So at the end of the song, there's this fade-out where it keeps going. Bob had this idea of something his mom had said—about a Frederic Remington painting. We just said, "Bob, go write something that you want to say in the song." Then we put him on there, but we put him really low. Like on Spiderland, sometimes they would have guys talking on their songs and it was real quiet and hushed. They would tell a story that was, like, some childhood thing about Captain Kangaroo or something. But you didn't know what it was, so it sounded intense. Maybe they were kind of joking around and saying something that sounded intense but it wasn't.

"Baptiss Blacktick" (from the Slanted & Enchanted sessions)

Malkmus: Oh yeah, that's a classic. That's Fall-influenced. I have no idea what era of The Fall. "Baptiss Blacktick" was recorded at the same time of Slanted & Enchanted, the same sessions. The lyrics—I don't really know; it's just trying to be snotty. It has some guitars on it that are a little like Sonic Youth. I thought they were being like Sonic Youth's Sister. They were like [imitates the sound of a guitar squealing], kind of whizzy guitars. But the basic beat is probably like a mid-period Fall approximation. Then the famous part of the song is the breakdown—it's really famous to me. At the end, I sing [in a screamy voice], "I'm just waiting for the Baptiss! Blaagh!" I think that's kind of the key part of the song.

Newsweek: Why didn't it make the record?

Malkmus: That's a good question. It probably was similar to another song, like "Conduit for Sale." We had enough. Whether it was better or worse than some songs that are on the record, we knew it was a B-side, and we were into having really cool, undiscovered songs that were B-sides. Like, "Oh, I like the B-side better than the A-side."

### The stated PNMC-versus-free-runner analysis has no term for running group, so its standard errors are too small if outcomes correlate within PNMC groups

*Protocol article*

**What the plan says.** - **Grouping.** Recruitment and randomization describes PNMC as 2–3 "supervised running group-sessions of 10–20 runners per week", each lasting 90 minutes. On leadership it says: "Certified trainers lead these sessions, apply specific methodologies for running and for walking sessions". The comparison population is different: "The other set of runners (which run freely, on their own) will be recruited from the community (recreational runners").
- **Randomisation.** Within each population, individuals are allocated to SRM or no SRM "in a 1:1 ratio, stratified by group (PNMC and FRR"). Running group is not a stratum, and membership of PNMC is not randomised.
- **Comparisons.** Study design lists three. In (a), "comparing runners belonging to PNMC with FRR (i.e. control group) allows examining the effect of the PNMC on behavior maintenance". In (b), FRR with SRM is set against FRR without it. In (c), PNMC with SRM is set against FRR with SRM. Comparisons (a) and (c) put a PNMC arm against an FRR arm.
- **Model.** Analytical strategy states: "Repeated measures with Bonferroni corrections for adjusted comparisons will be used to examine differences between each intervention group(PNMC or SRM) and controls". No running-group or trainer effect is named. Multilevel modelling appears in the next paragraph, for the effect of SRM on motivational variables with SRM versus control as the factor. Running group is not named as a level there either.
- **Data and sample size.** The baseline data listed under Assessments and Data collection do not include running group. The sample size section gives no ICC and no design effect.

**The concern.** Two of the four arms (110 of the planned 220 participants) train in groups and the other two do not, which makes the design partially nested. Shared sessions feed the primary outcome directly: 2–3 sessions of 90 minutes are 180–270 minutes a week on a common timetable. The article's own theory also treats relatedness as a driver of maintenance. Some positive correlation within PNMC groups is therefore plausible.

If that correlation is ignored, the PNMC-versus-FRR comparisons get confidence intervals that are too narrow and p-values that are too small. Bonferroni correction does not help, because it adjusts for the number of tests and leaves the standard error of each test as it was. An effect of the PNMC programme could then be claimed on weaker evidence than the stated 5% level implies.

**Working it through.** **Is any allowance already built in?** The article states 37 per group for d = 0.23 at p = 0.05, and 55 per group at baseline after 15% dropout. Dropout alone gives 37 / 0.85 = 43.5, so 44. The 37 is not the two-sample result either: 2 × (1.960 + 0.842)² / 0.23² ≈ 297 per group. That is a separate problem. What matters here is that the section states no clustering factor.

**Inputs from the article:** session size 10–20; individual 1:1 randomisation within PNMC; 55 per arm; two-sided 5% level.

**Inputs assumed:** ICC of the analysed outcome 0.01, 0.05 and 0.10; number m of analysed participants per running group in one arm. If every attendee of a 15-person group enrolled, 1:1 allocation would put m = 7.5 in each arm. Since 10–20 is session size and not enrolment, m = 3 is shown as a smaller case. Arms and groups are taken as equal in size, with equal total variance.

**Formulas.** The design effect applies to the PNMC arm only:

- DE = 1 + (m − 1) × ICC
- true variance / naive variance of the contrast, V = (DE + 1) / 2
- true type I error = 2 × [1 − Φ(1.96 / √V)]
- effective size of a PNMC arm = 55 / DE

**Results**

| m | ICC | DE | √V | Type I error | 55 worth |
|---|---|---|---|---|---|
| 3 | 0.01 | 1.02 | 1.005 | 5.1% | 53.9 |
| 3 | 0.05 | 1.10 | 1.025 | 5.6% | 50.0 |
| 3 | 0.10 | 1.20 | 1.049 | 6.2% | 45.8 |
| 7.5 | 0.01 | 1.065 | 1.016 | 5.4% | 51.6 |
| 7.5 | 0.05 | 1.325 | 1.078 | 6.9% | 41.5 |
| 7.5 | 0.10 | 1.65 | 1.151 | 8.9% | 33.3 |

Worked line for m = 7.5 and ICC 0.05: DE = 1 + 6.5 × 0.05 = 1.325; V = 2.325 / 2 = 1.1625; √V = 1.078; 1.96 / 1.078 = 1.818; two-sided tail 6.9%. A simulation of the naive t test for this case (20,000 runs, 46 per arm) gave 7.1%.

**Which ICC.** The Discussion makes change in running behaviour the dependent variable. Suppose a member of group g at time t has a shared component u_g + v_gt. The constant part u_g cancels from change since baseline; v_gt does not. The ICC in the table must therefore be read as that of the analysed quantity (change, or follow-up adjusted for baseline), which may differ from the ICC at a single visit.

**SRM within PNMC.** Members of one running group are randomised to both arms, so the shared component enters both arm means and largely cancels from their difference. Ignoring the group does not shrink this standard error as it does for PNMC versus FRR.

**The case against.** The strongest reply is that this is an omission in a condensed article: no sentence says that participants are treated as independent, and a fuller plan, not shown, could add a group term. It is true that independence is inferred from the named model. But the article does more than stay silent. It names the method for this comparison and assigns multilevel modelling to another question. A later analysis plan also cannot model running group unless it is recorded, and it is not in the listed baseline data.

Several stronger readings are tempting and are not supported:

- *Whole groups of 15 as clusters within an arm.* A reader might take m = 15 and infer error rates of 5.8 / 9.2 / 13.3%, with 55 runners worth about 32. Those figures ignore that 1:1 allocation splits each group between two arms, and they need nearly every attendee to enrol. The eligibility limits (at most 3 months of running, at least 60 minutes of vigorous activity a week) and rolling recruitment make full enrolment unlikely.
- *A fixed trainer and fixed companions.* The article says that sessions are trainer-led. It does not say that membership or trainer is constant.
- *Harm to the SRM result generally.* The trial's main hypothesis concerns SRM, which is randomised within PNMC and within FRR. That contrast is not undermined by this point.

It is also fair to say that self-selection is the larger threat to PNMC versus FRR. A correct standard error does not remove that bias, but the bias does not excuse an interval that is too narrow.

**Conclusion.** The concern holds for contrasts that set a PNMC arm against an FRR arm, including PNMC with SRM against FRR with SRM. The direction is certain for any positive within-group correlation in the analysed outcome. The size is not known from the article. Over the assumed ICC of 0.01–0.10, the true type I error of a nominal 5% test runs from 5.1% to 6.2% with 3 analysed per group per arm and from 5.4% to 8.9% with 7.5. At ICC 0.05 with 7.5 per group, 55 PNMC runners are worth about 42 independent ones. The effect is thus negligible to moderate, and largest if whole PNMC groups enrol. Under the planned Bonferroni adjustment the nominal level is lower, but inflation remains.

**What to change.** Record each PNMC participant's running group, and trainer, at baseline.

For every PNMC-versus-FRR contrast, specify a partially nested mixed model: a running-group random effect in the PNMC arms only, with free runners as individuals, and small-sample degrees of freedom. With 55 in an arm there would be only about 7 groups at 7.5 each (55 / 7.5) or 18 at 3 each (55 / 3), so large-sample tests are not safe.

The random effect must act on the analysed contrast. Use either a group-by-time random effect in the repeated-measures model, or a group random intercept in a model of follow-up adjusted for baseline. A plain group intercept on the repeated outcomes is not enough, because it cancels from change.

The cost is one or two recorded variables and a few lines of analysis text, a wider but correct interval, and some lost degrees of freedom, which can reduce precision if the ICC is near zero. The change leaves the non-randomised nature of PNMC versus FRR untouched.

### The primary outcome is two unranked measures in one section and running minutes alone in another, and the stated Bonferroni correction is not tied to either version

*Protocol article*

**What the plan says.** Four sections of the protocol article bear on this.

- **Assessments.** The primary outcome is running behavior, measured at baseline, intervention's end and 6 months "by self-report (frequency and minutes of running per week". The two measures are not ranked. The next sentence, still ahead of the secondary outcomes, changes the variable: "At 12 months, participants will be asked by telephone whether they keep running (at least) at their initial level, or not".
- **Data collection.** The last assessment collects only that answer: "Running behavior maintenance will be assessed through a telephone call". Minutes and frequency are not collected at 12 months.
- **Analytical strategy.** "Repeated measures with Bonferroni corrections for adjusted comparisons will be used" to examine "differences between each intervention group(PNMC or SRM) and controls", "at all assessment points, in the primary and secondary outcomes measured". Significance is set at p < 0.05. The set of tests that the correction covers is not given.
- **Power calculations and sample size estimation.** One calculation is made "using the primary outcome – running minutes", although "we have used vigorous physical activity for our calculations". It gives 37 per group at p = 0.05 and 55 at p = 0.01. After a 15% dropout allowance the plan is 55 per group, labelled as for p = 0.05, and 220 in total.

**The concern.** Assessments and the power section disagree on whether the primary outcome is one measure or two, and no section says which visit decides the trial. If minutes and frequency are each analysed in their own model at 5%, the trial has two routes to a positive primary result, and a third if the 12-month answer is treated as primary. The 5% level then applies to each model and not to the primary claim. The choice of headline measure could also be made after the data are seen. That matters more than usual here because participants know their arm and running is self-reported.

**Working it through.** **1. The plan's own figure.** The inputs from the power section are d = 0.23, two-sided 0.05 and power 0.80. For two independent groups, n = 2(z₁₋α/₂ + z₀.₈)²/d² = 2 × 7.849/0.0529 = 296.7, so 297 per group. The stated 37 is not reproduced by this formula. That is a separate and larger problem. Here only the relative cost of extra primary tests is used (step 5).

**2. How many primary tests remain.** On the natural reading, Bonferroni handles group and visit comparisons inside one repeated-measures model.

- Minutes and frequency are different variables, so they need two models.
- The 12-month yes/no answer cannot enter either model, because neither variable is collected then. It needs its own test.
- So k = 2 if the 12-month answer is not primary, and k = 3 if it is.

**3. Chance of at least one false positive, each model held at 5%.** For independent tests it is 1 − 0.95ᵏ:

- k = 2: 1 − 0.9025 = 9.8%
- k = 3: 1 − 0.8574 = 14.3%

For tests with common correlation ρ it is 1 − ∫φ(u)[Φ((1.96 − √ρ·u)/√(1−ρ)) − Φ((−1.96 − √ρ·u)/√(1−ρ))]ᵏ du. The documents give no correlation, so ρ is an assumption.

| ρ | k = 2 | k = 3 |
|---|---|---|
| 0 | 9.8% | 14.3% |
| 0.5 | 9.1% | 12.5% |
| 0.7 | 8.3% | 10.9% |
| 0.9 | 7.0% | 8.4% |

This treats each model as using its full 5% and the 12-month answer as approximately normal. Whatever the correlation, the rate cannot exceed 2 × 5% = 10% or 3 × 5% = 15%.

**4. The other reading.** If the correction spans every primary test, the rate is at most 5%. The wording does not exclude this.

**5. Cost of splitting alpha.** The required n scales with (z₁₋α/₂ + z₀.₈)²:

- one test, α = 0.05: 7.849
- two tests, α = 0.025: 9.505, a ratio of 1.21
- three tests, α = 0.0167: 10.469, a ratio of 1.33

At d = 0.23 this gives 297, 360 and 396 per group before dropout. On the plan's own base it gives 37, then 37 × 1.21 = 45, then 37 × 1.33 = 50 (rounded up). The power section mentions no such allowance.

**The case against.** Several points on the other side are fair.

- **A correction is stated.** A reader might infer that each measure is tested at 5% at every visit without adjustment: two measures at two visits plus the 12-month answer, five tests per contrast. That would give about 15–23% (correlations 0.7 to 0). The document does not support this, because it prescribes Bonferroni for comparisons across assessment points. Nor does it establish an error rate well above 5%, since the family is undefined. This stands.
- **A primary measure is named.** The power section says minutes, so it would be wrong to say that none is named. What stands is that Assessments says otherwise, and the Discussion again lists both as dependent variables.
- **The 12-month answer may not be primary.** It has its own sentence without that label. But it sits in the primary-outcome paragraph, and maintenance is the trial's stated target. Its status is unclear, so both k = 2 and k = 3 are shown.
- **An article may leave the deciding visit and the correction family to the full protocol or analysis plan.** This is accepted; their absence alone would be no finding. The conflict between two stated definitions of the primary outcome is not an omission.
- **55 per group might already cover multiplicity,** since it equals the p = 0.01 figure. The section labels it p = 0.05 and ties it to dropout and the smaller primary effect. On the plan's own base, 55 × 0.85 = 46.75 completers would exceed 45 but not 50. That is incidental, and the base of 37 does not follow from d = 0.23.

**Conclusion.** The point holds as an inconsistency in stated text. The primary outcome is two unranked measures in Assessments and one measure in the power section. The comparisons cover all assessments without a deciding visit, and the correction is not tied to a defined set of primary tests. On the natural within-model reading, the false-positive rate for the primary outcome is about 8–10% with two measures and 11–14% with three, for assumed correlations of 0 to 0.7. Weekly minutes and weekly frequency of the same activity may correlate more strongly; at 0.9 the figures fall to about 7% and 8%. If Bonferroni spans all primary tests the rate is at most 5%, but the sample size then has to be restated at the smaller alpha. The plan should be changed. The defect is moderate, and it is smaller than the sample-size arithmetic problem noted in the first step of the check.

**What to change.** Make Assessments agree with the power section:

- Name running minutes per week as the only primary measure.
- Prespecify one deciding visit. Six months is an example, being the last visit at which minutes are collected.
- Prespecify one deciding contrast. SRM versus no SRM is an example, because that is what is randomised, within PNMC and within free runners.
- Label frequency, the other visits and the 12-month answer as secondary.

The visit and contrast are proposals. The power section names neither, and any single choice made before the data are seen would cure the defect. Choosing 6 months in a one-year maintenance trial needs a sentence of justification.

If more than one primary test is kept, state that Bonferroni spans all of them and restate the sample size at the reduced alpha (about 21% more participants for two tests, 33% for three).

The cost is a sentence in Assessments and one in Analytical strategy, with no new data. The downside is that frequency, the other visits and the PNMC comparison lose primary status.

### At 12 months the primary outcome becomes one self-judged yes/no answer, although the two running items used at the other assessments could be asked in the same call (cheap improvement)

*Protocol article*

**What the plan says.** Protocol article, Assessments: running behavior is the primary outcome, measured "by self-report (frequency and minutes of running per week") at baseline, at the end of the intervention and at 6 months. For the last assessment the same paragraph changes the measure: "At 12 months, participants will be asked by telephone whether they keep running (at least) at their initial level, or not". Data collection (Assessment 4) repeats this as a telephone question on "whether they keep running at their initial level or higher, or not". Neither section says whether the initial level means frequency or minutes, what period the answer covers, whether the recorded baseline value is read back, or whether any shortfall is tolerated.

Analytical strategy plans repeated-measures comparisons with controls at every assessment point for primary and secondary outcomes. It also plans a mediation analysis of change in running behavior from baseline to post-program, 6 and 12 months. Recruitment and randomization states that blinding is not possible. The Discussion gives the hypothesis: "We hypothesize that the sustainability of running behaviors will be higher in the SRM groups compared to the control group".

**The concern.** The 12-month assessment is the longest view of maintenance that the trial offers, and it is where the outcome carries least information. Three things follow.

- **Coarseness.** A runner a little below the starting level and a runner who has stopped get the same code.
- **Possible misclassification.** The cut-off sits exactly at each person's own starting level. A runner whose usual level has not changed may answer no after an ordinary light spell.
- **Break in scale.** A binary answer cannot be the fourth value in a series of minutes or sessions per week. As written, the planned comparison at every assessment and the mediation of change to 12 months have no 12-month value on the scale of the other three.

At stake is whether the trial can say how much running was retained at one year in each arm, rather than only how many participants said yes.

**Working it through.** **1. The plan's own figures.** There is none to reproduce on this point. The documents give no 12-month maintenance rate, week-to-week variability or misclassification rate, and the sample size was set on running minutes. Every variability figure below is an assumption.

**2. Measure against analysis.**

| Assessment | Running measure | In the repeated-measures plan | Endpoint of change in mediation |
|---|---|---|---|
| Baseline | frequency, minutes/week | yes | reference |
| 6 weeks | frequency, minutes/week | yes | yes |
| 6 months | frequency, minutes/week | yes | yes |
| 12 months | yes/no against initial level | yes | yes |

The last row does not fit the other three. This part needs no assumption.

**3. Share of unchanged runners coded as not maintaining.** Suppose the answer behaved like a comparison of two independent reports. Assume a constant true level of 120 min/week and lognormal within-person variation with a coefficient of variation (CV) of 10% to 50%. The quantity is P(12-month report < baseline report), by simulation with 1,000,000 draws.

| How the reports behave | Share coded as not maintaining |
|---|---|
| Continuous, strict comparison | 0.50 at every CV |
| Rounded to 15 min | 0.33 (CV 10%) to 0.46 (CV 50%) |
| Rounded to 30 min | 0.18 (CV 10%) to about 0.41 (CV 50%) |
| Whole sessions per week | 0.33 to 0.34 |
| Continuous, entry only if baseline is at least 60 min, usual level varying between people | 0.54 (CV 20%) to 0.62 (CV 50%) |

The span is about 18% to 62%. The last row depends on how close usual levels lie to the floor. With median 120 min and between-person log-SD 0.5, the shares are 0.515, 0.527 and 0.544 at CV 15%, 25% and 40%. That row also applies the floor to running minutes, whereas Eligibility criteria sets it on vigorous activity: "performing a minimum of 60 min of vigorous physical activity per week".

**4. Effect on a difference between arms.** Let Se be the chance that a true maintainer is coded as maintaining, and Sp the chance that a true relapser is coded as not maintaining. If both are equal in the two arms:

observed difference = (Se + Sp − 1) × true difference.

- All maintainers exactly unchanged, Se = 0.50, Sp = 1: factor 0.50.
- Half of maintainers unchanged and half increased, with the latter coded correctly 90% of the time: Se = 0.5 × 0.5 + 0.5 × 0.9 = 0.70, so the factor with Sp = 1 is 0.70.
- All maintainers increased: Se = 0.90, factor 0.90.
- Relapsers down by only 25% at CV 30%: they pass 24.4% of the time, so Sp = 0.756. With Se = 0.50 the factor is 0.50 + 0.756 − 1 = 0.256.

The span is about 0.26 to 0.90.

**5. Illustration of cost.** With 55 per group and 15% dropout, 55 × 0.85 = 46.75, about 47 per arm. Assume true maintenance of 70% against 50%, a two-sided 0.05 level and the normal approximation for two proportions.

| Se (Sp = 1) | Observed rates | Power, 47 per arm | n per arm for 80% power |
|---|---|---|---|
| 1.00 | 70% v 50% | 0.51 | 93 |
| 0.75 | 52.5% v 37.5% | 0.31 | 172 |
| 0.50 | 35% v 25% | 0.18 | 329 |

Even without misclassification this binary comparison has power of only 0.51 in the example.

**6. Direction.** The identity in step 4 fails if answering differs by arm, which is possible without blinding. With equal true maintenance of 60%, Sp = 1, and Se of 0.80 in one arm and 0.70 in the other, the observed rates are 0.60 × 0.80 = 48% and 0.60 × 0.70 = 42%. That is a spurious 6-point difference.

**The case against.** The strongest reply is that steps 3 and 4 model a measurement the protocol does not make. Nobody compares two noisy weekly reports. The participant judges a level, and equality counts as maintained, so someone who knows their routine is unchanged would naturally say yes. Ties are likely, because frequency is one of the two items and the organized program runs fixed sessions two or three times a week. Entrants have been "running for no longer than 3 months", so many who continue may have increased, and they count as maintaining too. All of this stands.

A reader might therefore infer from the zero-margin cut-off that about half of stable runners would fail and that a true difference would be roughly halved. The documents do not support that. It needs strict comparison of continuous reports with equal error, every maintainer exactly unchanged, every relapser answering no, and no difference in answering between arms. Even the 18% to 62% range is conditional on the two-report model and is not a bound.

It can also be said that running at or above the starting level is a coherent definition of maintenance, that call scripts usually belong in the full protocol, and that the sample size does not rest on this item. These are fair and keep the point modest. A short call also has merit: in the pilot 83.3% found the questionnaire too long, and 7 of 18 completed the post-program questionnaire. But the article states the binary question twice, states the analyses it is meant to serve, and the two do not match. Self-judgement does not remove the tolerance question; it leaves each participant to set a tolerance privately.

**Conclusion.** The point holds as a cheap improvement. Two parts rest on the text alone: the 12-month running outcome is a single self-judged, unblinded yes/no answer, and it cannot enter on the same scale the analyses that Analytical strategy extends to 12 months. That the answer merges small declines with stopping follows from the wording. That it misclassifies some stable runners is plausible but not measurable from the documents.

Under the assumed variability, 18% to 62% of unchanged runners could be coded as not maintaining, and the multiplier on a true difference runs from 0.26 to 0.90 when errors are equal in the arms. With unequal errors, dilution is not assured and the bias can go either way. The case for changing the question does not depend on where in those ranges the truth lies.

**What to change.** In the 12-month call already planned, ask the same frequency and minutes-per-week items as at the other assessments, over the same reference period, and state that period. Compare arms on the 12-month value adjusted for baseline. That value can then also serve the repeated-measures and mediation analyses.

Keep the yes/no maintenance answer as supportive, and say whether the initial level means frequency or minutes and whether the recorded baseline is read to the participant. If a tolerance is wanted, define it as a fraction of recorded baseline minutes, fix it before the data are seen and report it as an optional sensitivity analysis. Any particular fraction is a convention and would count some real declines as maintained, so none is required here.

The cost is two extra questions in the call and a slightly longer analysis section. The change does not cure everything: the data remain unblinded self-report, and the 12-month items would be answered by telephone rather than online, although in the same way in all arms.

"My First Mine" (from the Slanted & Enchanted sessions)

Malkmus: That is also from Slanted & Enchanted [sessions]. It has a kind of psychedelic narrative about the gold rush and the narrator, he's just kind of bragging about his mine. Again, that one’s Fall-y, in a way. [Fall singer] Mark Smith would make these absurd narratives about something, and you’d wonder what he was on about. For one year, I was really thinking, The Fall is great, and no American band has really taken them as an inspiration. It was also sort of Sonic Youth-y and things of that era. I can’t really remember what I was thinking, except it was kind of absurd and funny to me.

"Greenlander" (from the Born to Choose compilation)

Malkmus: That doesn't sound like The Fall! It's got a descending, "Isn't It a Pity," George Harrison riff. It's just an elegiac imagination of Greenland. Greenland is a very peculiar place, an odd country with an odd colonial history. Even when I was a little child, when I was looking at the globe, Greenland kind of fascinated me. It was just kind of a tragic place where plants wouldn't grow or people ruined the soil really quickly 'cause they tried to use European agricultural techniques and maybe tried to wear Northern European clothes and shoes, and it wasn't working, so they were like, "Hey, these natives—they've got it figured out." It was pretty grim. Iceland was totally grim and poor, and then you multiply that times eight. That was Greenland in the early settling times.